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After he sold his second company to Google, Luis von Ahn received a phone call.
It was Bill Gates.
The richest man in the world, and co-founder of Microsoft, was personally recruiting the young computer scientist to join his team.
But for von Ahn, joining a world-changing company wasn’t enough. Like Gates, he needed to create his own.
So, the Guatemalan-born web wizard —who has become famous for combining humans and computers to solve large-scale problems that neither can solve alone — founded Duolingo, a free, science-based language education platform that is now the most popular way to learn languages online. And while von Ahn’s portfolio consists of several successful ventures, Duolingo is likely to be his masterpiece.
Von Ahn’s passion has always been rooted in the world of academia. A graduate of Duke University, who later received his Ph.D. in Computer Science from Carnegie Mellon, where he now serves as a professor, he knows the education system all too well.
Both sides of it.
He’s seen the prestige of the world’s most elite universities, and the wealth that feeds them. He’s also experienced the resources, or the lack thereof, of the schools in a developing country. This side, sadly, is much more prevalent globally, and it’s the problem von Ahn has made his life work to solve.
In countries like Guatemala, education does not bring equality to social classes, as some may think. It does the opposite. Those with money can buy themselves an education, while those without it can barely read and write. This system sets up career barriers that are almost always insurmountable, and only widens the divide between the upper and lower classes.
By launching Duolingo, von Ahn was taking a seat at the intersection of technology and human behavior, inspired to create a product that could change outcomes in more permanent and integral ways to tackle the global-scale problem of language learning.
The mission was simple: make language education free and accessible to everyone all over the world.
Of the 1.2 billion people in the world learning foreign languages, 800 million of them satisfy three properties:
- They are learning English
- The reason they are learning English is to get a job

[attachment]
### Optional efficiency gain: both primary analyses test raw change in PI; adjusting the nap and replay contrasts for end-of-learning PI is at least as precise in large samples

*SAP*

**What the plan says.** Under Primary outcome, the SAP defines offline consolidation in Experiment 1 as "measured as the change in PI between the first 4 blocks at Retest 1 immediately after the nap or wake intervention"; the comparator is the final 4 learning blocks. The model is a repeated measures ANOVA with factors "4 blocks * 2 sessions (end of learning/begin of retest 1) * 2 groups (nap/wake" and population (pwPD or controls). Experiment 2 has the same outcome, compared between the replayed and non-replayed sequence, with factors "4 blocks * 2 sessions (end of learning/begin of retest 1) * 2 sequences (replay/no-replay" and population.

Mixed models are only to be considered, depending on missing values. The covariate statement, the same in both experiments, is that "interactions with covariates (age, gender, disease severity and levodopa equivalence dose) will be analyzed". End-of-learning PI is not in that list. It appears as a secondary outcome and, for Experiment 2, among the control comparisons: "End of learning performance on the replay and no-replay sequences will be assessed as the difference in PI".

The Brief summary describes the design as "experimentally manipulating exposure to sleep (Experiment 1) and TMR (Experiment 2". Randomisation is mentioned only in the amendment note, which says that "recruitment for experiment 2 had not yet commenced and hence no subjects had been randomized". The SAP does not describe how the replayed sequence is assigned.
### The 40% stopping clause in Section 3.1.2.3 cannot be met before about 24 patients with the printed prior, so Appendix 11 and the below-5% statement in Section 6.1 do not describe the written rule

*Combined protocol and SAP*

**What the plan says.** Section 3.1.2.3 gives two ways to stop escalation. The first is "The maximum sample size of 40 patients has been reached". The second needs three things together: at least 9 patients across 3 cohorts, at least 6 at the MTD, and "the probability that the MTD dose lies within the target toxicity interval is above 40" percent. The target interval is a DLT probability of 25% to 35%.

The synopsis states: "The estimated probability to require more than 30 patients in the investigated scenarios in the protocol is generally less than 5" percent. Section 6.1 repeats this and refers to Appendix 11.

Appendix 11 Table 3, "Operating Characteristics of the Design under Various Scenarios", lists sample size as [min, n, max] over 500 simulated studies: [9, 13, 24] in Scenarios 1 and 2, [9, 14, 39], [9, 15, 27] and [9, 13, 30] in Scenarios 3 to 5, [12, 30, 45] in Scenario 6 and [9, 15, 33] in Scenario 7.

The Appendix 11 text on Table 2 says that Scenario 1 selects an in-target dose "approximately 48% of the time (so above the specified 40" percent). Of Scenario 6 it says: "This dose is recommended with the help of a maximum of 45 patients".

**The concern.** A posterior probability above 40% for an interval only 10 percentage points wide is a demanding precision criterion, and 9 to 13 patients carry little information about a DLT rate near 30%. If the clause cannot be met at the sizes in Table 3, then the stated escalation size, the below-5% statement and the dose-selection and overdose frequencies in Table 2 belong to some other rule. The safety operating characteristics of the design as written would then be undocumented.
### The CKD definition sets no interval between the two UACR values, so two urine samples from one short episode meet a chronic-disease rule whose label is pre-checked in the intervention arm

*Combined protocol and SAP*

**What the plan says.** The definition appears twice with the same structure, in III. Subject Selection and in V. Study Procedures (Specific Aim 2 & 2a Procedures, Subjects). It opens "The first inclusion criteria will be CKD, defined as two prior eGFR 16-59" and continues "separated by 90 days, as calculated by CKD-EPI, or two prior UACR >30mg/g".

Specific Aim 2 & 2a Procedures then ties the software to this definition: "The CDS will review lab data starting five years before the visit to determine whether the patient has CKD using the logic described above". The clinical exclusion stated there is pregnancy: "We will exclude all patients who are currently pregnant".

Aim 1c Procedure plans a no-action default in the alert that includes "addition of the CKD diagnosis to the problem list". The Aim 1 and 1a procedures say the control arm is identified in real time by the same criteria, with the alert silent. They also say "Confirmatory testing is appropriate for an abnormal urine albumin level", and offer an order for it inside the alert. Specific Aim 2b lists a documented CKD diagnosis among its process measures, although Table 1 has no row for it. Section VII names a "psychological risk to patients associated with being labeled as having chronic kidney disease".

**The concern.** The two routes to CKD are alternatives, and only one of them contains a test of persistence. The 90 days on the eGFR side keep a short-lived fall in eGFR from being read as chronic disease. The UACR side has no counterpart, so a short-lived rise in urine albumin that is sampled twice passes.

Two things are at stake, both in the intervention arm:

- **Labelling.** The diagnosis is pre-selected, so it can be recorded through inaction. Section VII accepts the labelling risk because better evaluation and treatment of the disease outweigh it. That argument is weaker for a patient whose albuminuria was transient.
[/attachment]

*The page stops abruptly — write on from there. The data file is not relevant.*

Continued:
- They are from low socioeconomic classes
For these individuals, learning a language can be the gateway out of poverty, but doing so can cost up to $1,000 dollars. Without the money, and no other alternative, the odds are unfairly stacked against them. To change those odds, von Ahn would first have to change behaviors.
Behavior Change Marketing
Learning a language is difficult. Everyone wants to do it, but most give up. The key is making it a habit. Duolingo could never work unless a user visited it regularly, so the success of the company hinged on it becoming a regular behavior, which also meant dislodging other long-held behaviors.
And change, according to world-renowned behavioral economist, Dan Ariely, “comes not from the inside, but the outside. If you want people to lose weight, give them a smaller plate. You have to change the environment.”
For von Ahn, the environment was technology. How could behavioral design be used to prevent the poor retention rates of other language-learning softwares? How could he reinvent the teaching process to make it a memorable experience worth the consumers’ time?
You gamify it.
American psychologist and behaviorist, B.F. Skinner, once said, “No one really cares whether Pac-Man gobbles up all those little spots on the screen… What is reinforcing is successful play, and in a well-designed instructional program students gobble up their assignments.”
As the work of behavioral economists has shown us, consumer decision-making is not just about the availability of information. Instead, it’s about how that information is framed and delivered. By framing language-learning as a game, von Ahn was applying behavioral design to keep consumers coming back for more.
He and his team incorporated gameplaying elements to increase engagement. Like other mobile-game apps, Duolingo is friendly and fun. It uses images, video clips, and the microphone on the mobile device to not only help you learn words, but to recite and write them as well.